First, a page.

Balanced Mandate Risks
Estimated reading time: 4 minutes
Navigating the Fed’s Dual Mandate
Inflation has come down faster than expected, unemployment has remained low, the stock market has hit new all-time highs, and consumer sentiment has improved. It’s hard to imagine a better past few months for the Federal Reserve’s attempt at achieving a soft landing.
However, this doesn’t mean that the coast is clear. At least not yet.
The Fed has come around to the view that risks to their dual mandate of stable prices and maximum employment are in better balance. This means that the labor market has cooled some, and inflation has come off its highs. As a result, the Fed has to be more careful now and evenly weigh both sides of its mandate.
A deeper look into labor data shows us that despite persistently low unemployment, the quits and hires rates have steadily declined over the past two years, and are now down to 2017-18 levels. Workers are less likely to quit their job as their feelings about the labor market worsen, while employers generally hire fewer workers when their businesses aren’t expanding.
The challenge for the Fed is knowing just how much more, if at all, needs to be done to rein in inflation. Do too much and they jeopardize the employment mandate, don’t do enough and they risk reigniting inflation.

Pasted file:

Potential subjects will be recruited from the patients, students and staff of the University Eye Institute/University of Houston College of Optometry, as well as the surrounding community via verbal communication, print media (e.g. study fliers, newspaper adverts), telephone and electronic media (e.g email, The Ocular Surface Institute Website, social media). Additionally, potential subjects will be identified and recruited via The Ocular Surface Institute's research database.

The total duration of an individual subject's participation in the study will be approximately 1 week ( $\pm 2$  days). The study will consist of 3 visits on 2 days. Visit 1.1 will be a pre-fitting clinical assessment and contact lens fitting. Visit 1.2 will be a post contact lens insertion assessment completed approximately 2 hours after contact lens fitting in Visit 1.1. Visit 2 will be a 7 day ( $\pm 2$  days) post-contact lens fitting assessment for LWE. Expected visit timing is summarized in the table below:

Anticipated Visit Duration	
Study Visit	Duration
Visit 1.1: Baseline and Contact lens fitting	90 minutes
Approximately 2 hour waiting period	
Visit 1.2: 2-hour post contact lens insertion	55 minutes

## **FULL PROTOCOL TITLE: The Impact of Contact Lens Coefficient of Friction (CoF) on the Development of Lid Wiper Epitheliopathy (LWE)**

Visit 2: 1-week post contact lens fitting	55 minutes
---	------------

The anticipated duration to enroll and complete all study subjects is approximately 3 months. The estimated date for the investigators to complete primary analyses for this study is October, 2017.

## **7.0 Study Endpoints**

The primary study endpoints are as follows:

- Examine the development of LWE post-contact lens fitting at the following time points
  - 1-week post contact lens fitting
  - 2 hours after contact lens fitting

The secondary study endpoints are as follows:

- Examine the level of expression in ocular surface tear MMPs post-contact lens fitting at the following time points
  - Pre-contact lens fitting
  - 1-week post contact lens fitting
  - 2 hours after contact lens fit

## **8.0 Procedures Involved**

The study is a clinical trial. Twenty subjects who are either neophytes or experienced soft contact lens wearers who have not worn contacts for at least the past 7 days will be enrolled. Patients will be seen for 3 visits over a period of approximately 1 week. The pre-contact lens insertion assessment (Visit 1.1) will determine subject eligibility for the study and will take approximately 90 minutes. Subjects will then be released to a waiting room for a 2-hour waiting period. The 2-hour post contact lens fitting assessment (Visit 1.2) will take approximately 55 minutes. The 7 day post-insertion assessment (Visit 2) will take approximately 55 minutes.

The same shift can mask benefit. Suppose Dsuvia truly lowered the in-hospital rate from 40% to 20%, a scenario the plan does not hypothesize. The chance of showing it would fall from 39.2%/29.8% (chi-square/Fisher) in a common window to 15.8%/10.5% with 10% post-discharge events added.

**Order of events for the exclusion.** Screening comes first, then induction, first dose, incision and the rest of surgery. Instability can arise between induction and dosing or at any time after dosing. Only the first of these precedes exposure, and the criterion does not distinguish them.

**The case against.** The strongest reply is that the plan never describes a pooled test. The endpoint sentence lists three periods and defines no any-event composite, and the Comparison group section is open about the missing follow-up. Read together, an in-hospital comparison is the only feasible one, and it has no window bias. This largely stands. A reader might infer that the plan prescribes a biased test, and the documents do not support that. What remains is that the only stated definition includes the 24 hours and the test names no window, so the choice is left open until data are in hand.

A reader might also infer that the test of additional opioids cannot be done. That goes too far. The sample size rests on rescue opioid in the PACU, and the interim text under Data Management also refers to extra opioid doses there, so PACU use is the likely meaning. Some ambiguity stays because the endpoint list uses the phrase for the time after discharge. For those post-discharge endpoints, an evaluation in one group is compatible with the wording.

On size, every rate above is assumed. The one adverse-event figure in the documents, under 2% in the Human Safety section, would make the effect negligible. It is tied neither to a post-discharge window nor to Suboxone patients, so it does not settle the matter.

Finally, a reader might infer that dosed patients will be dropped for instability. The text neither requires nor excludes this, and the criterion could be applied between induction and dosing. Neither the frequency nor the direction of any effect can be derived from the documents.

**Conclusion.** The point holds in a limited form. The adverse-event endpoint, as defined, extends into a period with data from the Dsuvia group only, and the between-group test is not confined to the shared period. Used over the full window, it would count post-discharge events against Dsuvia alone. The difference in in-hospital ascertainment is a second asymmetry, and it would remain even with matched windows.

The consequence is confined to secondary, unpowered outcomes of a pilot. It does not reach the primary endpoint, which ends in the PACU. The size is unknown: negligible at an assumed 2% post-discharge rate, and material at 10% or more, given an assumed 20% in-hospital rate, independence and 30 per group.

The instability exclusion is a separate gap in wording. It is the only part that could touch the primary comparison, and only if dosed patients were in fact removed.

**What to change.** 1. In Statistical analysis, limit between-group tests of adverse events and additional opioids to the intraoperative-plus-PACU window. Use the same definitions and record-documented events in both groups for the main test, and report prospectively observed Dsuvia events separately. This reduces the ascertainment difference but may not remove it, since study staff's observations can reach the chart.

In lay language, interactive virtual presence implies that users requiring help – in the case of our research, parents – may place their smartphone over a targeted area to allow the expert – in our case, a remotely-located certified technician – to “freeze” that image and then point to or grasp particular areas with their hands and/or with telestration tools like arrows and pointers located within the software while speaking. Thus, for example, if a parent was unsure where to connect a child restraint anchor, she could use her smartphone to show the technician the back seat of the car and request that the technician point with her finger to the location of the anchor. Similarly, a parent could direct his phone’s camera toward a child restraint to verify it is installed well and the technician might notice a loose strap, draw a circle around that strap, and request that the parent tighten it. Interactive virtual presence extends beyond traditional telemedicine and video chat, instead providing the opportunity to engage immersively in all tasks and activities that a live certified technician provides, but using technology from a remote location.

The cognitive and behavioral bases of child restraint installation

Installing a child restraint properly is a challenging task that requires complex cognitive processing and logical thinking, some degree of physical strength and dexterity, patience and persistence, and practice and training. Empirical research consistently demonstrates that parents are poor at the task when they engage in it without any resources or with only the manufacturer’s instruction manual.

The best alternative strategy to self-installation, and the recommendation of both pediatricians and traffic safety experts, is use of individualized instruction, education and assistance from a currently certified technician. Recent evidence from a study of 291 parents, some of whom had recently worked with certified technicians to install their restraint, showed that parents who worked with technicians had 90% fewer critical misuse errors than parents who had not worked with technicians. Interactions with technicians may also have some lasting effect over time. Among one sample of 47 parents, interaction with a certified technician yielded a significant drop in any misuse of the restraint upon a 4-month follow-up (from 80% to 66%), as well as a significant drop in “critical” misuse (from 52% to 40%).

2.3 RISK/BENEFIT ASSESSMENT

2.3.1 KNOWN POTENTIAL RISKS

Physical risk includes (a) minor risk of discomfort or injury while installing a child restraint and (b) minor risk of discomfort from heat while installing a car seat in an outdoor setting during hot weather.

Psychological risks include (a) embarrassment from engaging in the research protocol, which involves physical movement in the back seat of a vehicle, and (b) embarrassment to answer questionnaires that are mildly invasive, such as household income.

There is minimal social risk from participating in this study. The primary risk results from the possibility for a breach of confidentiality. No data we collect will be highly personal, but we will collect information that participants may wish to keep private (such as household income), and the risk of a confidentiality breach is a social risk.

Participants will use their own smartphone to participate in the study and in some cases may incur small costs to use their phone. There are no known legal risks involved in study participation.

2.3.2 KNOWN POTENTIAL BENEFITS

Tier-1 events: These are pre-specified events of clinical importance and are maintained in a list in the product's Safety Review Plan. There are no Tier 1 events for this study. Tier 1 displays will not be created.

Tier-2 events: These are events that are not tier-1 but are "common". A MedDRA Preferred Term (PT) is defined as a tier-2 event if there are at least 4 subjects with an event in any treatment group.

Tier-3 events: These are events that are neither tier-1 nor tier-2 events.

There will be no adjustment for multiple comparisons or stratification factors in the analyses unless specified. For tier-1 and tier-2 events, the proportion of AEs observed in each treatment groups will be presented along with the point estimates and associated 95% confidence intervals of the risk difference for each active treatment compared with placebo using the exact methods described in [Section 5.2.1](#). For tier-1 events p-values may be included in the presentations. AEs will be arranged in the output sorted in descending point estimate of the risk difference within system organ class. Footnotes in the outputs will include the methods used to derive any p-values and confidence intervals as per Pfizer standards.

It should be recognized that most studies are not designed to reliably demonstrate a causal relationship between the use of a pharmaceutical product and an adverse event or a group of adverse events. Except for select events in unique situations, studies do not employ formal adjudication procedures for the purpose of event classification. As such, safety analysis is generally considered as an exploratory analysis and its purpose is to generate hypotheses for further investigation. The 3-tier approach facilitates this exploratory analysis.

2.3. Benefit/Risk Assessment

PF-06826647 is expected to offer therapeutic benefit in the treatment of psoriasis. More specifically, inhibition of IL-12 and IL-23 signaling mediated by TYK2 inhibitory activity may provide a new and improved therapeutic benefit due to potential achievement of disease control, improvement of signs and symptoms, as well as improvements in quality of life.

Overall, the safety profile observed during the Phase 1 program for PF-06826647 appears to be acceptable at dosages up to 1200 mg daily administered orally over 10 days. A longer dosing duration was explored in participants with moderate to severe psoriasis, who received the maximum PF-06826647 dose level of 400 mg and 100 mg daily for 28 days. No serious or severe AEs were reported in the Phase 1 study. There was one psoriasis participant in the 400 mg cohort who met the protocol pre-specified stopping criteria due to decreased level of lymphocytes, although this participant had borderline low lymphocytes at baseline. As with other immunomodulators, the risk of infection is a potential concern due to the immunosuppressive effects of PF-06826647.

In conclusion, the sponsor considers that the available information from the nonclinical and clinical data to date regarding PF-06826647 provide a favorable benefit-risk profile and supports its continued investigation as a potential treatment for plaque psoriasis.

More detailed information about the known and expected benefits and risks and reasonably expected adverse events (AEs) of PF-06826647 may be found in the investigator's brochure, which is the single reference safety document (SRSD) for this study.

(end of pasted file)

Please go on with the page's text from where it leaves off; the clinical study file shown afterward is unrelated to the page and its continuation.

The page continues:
Supply Bogeyman Lurks
There are some things, however, that the Fed has little control over. The supply shocks of the past few years, for example, are an obvious example, as they were unpredictable and had cascading effects. It’s early, but current geopolitical tensions and conflict in the Middle East could have similar, if not as extreme, effects.
The greater frequency of attacks on ships using the Red Sea route has disrupted the flow of trade. As a result, shipping costs have spiked and are up roughly 90% y/y (after being down 70-80% y/y in 2023). If these higher costs are sustained for longer, they could affect the price of goods, energy and food. As it stands now, estimates suggest that the increase in shipping costs may push global core inflation up by ~0.1 percentage point, or in other words not very much.
Implications for Energy Prices
However, given the region’s importance to global energy supply, a much greater supply shock could occur if the current conflicts were to broaden. It could push energy prices meaningfully higher, and as we saw in 2022, a sharp rise in energy prices can have major spillover effects. Supply-side healing helped the Fed get inflation down without much labor market pain, but further shocks could dash its hopes for a soft landing.
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